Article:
Gale, Google Authenticator, Google Scholar, More: Sunday ResearchBuzz, June 27, 2021


PR Newswire: Gale Unveils New Archive on Far-Right Groups in America (PRESS RELEASE). “Gale, a Cengage company, has released the second installment of its Political Extremism and Radicalism series. Political Extremism and Radicalism: Far-Right Groups in America examines the history of radical right movements in the U.S. from 1850-2010s.”


Ubergizmo: Google Authenticator For iOS Now Supports Face ID/Touch ID. “Apps like Google Authenticator help you generate 2FA codes that act as another layer of protection for your online accounts. This means that in addition to your password, you will get a one-time generated code that verifies who you say you are, so in the event that your password is stolen, hackers still can’t get into your account.”

Paul over at The Distant Librarian hipped me to this one. The Libvine: What does this new Google Scholar “Public Access” feature mean for me or my work?. “Google Scholar recently released a new feature to the Scholar Profile section that tracks whether articles that are supposed to be open access under funder mandates are actually freely available.”

Mashable: Telegram now lets you video chat on group calls. “Tired of voice chatting on Telegram? Well, as part of its latest update, you can now video chat with groups of people instead — whether you’re on a smartphone, tablet, or desktop. The new capability lives within the Voice Chat feature. Whenever you start a voice chat room, a camera icon will now appear. All you have to do is tap on it to enable your video.”


CNET: Facebook can track you across the web. Here’s how to stop it. “If you haven’t been using the privacy feature Facebook introduced last year, now’s the time to start. It’s called Off-Facebook Activity and it lets you see and control data that apps and websites share with the platform — and monitor the kind of information third-party apps can access.”


ABC News: Archive at NYC historical society to focus on social change. “The New-York Historical Society is creating a new archive which will focus on’marginalized communities and inclusive voices’ in New York City over the past quarter century.”

Techdirt: Texas Consumers Lose Control Of Their Thermostats, Get Another Crash Course In Value Of Competent Regulators. “During the recent heat wave, some Texans were shocked to wake up to find that their local energy company had turned up their thermostats in the night to save energy. Houston locals weren’t exactly thrilled to wake up sweating in the night to the sound of dehydrated, crying infants. Customers had apparently signed up for a ‘sweepstakes’ where the fine print in a massive, overlong end user agreement gave control of their own AC thermostats over to the local utility”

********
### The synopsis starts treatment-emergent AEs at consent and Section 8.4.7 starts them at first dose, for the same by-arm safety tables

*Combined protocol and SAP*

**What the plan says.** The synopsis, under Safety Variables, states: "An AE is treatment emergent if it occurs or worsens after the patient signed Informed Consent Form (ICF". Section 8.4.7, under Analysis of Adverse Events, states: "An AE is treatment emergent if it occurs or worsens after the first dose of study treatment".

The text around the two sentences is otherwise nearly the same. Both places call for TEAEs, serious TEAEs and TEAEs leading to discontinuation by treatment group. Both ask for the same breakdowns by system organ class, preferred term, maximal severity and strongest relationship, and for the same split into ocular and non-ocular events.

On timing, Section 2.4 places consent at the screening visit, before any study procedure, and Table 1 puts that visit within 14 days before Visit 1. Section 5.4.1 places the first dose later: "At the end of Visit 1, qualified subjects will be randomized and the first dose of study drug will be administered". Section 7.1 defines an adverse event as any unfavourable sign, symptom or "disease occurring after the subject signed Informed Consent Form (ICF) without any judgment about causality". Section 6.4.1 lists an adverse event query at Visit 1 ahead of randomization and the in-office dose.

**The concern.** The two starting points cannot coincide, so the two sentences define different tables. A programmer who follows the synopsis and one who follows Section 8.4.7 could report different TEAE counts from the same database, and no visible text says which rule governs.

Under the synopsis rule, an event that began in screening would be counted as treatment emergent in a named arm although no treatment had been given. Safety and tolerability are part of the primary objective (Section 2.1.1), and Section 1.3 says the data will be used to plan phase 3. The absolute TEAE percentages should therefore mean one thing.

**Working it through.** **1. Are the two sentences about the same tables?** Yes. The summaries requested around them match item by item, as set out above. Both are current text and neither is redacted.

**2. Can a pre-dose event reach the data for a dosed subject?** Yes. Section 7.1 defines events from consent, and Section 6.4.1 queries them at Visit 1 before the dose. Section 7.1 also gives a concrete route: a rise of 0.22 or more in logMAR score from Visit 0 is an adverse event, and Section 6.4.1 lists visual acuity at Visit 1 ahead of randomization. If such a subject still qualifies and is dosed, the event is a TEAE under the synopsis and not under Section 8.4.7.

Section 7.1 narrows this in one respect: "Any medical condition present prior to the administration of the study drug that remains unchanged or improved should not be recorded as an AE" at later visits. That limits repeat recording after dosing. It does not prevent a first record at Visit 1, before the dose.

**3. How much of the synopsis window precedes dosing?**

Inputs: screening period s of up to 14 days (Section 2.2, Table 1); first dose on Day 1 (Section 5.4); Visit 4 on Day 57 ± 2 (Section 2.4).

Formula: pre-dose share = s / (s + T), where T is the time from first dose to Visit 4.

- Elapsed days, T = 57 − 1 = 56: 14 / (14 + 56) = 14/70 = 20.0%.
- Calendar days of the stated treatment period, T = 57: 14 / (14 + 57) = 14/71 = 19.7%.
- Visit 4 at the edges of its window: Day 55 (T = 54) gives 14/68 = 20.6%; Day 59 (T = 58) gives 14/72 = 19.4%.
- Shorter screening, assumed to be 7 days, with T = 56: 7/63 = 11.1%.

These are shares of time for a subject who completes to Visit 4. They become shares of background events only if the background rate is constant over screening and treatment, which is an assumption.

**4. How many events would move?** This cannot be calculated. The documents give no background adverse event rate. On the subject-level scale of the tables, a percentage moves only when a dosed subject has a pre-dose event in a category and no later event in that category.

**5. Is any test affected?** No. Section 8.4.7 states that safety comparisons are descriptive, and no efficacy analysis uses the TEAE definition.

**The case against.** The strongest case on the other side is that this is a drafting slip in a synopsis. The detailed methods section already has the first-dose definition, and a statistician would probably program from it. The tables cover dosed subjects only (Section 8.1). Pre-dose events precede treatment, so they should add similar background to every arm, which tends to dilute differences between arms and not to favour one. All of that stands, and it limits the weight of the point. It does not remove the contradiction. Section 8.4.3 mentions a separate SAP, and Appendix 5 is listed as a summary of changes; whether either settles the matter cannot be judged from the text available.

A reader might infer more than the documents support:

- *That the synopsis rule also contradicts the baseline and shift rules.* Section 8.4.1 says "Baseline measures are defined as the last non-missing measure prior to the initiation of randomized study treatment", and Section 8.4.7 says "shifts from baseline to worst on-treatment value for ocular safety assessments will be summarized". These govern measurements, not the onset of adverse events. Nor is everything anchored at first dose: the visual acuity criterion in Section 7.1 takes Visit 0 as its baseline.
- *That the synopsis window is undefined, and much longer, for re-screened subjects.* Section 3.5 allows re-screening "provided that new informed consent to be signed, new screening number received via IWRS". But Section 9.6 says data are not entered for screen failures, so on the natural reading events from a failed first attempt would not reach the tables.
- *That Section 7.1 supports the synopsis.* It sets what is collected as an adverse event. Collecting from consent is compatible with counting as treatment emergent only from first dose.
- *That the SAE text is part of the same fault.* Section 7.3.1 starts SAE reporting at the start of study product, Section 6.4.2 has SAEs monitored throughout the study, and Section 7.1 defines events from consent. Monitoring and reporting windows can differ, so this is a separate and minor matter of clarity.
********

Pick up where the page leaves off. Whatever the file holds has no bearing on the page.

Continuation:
Daily Dot: Exclusive: Hacker reveals smart meters are spilling secrets about the Texas snowstorm. “Power companies across Texas have refused to disclose which areas of the state were exempt from controlled blackouts after a devastating snowstorm crippled the power grid in February—but one hacker has found that smart meters, the electrical devices on the sides of homes and businesses that monitor energy consumption, are quietly broadcasting data that could be used to determine what infrastructure may have been protected.”

CNN: 4 companies affected by security breaches in June. “There’s been a sharp rise in cyberattacks in recent weeks, often disrupting services and products that are essential to everyday lives…. The uneasy trend continued in June, with several high-profile companies like McDonald’s and Peloton revealing they, too, were targeted by hackers. These incidents highlight the growing need for cybersecurity professionals, a space that’s facing a skills gap.”

The Verge: Ransom Notes. “Major cybercrime gang Evil Corp — great branding btw — reportedly likes sick Lambos. Stopping ransomware is simple in that way: all you have to do is cut off the cash. The question is how, and none of the choices are very good.”


Journal of Cultural Economics: The value of digital archive film history: willingness to pay for film online heritage archival access. “With the passage of time, celluloid film degrades and valuable film history is lost, resulting in loss of cultural history which contributes to the shared sense of community, identify, and place at a local and national level. Despite the growth in digitised services for accessing cultural resources, to date no economic valuation has been performed on digital local history resources which are accessible online. Despite the recent emergence of online portals for digital cultural services in many countries (such as virtual tours of art galleries and digitisation of cultural archives) a shift which has accelerated in response to the Covid-19 epidemic, there remains a major literature gap around the value of digital culture.”

DND: National Digital Archive of Pakistani journals will be established at PASTIC. “The Pakistan Scientific and Technological Information Centre (PASTIC) is a premier organization in the Country established for the Dissemination of Scientific & Technological Information for catering to the information needs of scientists, researchers, academicians, industrialists, entrepreneurs, planners, policymakers, etc. The official launching ceremony of the PASTIC’s PSDP-funded project titled ‘National Digital Archive of research published in Pakistani journals’ was held on June 24, 2021 at Islamabad Hotel in Islamabad.” Good morning, Internet…

Do you like ResearchBuzz? Does it help you out? Please consider supporting it on Patreon. Not interested in commitment? Perhaps you’d buy me an iced tea. I love your comments, I love your site suggestions, and I love you. Feel free to comment on the blog, or @ResearchBuzz on Twitter. Thanks!

Categories: morningbuzz

Leave a Reply